Fancy the Fabulist

June 28, 2012

As we await this morning the results of the nasty legal thoughts of the US Supreme assholes on the Affordable Care Act — a la ‘Obamacare’ — political verbiage is getting out of whack.
Plain ole lying has reached an artless art form. liar

Even forked-tongued master Sarah Palin opened her yap this week in anticipation, regurgitating 2009’s Lie of the Year: “I stand by everything I wrote in that warning to my fellow Americans because what was true then is true now, and it will remain true as we hear what the Supreme Court has to say.”

Why are we not shocked?

(Illustration found here).

In the midst of trillions and trillions of dollars flowing into right-wing Super Pacs to blast the truth right out of the empty air, the bullshit on 2012’s campaign trail has apparently never seen such bald-faced, straight-in-your-face lying like nowadays.
The champ so far this year is Mitt Romney — lying on a medical scale — but the season is still young.
Romney, though, doesn’t  seem to give a shit: Back when he was mud-wrestling for right-wing sympathies during the bruising GOP primary season, Romney showed himself willing to say just about anything to any audience, no matter how inconsistent with his own prior views. But “opportunistic flexibility” (helpful euphemism there for the phrase that also means having the characteristics of rubbery beach footwear) isn’t the same thing as deception; with the former we know what he’s doing, and he knows that we know what he’s doing.

And he doesn’t seem to care cameras are rolling and people have memories, just take to task the Romney camp’s big blow-out against the Washington Post and it’s ‘outsourcing/off-shoring’ piece on Romney’s work at Bain Capital — more lying bullshit to cover up the lying bullshit.

The UK’s Guardian paints a horrible picture of Romney’s addiction to lying.
And if not medical, then worse :

Granted, presidential candidates are no strangers to disingenuous or overstated claims; it’s pretty much endemic to the business.
But Romney is doing something very different and far more pernicious.
Quite simply, the United States has never been witness to a presidential candidate, in modern American history, who lies as frequently, as flagrantly and as brazenly as Mitt Romney.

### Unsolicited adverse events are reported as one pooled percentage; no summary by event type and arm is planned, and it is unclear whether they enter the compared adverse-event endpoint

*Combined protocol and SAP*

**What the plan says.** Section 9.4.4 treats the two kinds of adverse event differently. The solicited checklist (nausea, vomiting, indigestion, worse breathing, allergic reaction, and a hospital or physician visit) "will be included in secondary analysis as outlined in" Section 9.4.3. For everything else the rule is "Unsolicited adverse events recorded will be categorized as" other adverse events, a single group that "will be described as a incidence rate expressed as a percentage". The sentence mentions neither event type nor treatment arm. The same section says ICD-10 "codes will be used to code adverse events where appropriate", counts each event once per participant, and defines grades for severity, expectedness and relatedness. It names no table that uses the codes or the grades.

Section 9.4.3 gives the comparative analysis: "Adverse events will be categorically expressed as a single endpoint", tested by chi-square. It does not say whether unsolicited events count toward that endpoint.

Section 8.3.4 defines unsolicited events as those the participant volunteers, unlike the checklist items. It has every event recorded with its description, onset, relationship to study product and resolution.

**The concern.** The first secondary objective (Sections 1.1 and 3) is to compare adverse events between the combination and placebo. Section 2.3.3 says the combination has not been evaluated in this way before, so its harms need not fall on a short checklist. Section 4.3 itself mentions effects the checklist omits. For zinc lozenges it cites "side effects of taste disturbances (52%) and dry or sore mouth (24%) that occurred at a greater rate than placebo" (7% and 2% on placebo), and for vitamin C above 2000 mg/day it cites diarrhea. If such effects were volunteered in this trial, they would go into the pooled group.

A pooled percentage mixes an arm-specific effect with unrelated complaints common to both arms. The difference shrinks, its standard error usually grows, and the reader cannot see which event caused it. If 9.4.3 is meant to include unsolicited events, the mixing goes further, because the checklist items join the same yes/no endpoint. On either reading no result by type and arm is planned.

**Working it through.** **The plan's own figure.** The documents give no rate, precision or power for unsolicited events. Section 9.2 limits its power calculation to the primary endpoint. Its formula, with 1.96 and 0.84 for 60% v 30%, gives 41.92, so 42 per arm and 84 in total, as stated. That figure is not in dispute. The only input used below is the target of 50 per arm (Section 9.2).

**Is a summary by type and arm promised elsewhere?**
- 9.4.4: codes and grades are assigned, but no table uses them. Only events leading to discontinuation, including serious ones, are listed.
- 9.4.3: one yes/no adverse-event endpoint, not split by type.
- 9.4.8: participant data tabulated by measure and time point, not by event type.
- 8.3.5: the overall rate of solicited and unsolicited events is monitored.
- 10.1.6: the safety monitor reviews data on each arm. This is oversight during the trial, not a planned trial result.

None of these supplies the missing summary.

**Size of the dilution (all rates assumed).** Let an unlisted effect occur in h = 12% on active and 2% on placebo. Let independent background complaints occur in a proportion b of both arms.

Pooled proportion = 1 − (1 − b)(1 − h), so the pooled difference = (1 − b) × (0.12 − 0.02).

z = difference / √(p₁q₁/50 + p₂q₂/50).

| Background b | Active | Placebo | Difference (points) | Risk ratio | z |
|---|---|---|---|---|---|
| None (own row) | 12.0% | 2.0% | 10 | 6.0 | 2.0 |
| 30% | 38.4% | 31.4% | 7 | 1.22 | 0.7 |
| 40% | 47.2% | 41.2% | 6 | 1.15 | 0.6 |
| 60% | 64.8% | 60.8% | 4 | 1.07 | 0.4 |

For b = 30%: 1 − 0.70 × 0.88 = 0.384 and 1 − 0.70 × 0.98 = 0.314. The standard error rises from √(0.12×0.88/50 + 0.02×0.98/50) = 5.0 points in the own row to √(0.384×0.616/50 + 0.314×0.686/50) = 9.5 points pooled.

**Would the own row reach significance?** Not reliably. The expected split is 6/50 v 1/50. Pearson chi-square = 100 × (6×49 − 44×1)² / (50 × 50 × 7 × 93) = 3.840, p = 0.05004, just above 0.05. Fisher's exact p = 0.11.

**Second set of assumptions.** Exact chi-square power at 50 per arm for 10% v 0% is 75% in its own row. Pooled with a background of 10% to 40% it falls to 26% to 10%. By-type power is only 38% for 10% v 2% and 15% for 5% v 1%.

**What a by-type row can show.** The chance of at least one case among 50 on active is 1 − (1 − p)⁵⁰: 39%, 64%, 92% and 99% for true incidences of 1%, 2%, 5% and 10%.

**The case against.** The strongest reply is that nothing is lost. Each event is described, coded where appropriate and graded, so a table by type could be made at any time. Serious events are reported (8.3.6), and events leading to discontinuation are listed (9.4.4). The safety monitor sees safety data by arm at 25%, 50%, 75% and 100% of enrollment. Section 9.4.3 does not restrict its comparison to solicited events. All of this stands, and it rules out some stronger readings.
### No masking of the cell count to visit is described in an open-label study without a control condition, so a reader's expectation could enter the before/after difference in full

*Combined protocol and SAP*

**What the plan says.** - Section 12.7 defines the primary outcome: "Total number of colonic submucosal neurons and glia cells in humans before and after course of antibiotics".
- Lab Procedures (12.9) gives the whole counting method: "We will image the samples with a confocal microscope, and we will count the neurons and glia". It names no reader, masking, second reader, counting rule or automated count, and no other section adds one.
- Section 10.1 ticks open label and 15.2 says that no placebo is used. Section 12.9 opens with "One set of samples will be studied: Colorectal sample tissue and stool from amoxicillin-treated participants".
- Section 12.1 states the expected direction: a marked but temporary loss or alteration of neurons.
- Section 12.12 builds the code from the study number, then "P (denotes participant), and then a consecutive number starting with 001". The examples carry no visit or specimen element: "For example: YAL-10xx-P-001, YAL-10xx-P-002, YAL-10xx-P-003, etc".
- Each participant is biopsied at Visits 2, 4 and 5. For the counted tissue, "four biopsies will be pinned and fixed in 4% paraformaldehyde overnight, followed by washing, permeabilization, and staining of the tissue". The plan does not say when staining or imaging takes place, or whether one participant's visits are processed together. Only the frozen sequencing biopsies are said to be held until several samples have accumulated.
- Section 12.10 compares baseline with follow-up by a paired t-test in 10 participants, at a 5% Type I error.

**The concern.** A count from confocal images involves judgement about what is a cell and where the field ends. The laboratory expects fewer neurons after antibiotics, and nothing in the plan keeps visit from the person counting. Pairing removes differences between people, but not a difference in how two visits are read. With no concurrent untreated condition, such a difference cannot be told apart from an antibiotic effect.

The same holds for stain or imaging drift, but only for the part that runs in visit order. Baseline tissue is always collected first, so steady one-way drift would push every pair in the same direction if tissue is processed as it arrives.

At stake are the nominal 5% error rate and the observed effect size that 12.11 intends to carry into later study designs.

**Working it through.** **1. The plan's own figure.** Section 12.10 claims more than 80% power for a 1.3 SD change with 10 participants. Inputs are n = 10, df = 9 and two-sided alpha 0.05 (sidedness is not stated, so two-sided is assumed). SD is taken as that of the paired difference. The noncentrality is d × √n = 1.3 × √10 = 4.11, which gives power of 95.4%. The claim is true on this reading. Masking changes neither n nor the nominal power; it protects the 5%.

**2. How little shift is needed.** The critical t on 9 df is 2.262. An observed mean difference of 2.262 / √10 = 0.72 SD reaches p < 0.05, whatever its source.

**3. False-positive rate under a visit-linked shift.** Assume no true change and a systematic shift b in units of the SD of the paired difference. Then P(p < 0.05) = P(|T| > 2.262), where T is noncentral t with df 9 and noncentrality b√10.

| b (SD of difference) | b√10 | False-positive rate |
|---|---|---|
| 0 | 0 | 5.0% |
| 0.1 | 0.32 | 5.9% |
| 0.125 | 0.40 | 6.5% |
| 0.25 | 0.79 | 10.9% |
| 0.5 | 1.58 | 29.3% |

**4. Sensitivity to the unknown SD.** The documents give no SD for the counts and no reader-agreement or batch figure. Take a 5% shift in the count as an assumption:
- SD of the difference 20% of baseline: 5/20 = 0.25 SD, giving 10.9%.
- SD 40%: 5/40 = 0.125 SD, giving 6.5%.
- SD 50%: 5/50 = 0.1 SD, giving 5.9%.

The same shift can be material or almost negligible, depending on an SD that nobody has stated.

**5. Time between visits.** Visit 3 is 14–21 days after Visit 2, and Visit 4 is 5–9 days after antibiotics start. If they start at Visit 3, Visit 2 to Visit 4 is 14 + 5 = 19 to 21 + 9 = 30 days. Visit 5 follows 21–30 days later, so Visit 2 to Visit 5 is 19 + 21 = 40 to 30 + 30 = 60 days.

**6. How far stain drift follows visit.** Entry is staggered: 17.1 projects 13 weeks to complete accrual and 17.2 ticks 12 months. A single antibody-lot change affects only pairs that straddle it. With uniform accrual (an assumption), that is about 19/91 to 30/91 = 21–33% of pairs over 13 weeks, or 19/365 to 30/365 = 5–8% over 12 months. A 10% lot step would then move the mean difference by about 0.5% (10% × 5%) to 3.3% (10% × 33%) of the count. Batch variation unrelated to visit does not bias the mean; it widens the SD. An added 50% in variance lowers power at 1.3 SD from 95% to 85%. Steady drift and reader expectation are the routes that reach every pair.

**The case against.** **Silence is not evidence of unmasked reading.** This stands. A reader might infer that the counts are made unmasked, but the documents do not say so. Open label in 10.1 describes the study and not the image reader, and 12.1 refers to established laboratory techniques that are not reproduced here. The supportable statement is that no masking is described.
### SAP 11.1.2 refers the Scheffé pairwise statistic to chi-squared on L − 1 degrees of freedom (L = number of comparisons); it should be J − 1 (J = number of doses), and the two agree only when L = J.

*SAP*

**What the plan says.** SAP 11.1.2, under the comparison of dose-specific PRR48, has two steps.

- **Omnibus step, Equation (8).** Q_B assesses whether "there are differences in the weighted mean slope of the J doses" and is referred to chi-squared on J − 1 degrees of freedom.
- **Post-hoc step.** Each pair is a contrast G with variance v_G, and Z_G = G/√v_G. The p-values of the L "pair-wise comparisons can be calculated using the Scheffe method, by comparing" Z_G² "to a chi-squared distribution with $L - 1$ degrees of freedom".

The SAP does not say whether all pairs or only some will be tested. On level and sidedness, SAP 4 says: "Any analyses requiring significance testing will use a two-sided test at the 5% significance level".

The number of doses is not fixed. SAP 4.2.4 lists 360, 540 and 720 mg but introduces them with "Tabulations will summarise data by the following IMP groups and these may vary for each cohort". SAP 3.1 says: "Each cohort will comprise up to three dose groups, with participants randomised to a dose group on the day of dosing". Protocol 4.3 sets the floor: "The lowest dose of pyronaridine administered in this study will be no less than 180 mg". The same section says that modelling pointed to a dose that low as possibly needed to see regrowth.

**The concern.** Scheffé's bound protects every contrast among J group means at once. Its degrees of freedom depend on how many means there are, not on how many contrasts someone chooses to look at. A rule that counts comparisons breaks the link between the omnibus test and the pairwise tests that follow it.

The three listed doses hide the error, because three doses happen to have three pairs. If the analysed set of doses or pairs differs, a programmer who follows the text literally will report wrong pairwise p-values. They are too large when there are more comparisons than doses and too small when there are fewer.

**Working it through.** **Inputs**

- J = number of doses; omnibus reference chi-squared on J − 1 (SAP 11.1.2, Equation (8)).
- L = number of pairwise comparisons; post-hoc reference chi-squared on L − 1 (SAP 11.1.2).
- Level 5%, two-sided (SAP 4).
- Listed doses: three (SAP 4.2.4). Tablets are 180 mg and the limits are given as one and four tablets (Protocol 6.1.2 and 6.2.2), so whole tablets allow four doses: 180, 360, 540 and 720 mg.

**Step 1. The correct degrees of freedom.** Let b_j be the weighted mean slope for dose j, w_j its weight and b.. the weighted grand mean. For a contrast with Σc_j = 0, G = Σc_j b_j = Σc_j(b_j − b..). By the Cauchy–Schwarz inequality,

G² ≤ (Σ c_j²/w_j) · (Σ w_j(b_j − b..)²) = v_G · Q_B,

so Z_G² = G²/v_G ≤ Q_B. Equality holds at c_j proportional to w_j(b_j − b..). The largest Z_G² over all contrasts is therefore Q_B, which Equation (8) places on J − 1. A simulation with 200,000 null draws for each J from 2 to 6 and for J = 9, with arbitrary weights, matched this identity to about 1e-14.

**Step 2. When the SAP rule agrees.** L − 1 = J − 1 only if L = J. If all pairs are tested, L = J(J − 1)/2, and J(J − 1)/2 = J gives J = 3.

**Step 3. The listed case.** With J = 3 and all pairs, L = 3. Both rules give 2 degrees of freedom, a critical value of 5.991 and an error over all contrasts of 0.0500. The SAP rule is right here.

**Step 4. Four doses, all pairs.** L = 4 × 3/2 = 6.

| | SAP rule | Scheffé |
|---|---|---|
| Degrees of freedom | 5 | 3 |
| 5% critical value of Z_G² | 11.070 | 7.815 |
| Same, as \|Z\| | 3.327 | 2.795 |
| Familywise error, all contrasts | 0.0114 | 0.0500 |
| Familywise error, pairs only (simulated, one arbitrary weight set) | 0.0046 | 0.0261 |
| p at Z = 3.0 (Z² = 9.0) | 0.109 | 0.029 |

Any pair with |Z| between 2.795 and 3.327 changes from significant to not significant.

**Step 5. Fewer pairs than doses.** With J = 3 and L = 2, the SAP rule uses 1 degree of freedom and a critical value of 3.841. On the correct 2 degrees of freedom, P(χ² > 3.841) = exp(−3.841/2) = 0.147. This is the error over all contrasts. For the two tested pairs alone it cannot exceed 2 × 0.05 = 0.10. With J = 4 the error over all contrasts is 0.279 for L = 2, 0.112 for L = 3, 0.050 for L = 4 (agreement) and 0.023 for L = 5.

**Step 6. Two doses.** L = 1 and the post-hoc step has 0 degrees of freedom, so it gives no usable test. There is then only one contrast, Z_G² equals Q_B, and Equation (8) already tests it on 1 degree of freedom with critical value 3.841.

Now, in general, those of us in the pundit class are really not supposed to accuse politicians of lying – they mislead, they embellish, they mischaracterize, etc.
Indeed, there is natural tendency for nominally objective reporters, in particular, to stay away from loaded terms such as lying.
Which is precisely why Romney’s repeated lies are so effective.
In fact, lying is really the only appropriate word to use here, because, well, Romney lies a lot.
But that’s a criticism you’re only likely to hear from partisans.

Then, there is the recent Romney nugget that the Obama administration passed Obamacare with the full knowledge that it “would slow down the economic recovery in this country” and that the White House “knew that before they passed it”.
It’s an argument so clearly spun from whole cloth that according to Jonathan Chait, the acerbic political columnist for New York Magazine, Romney is “Just Making Stuff Up Now”.

It’s reminiscent of the old line that a lie gets halfway around the world before the truth gets its boots on.
In Romney’s case, his lies are regularly corrected by media sources, but usually, in some antiseptic fact-checking article, or by Democratic/liberal voices who can be dismissed for their “partisan bent”.
Meanwhile, splashed across the front page of newspapers is Romney saying “Obamacare will lead to a government take-over of healthcare”; “Obama went on an apology tour”; or “the stimulus didn’t create any jobs”.
Because, after all, it’s what the candidate said and reporters dutifully must transcribe it.
Pointing out that Romney is consistently not telling the truth thus risks simply falling into the category of the usual “he-said, she-said” of American politics.
For cynical reporters, the behavior is inevitably seen to be the way the political game is now played.
Rather than being viewed and ultimately exposed as examples of a pervasive pattern of falsehoods, Romney’s statements embed themselves in the normalized political narrative – along with aggrieved Democrats complaining that Romney isn’t telling the truth.
Meanwhile, the lie sticks in the minds of voters.
As MSNBC’s Steve Benen told me: “Romney gets away with it because he and his team realize contemporary political journalism isn’t equipped to deal with a candidate who lies this much, about so many topics, so often.”

And, of course, in the current frame of bullshit lying, there’s also never been an outlet for it like Fox News.
Perfect companions in un-“truthiness”.

And onto into Friday…ha!
It’s really Thursday.

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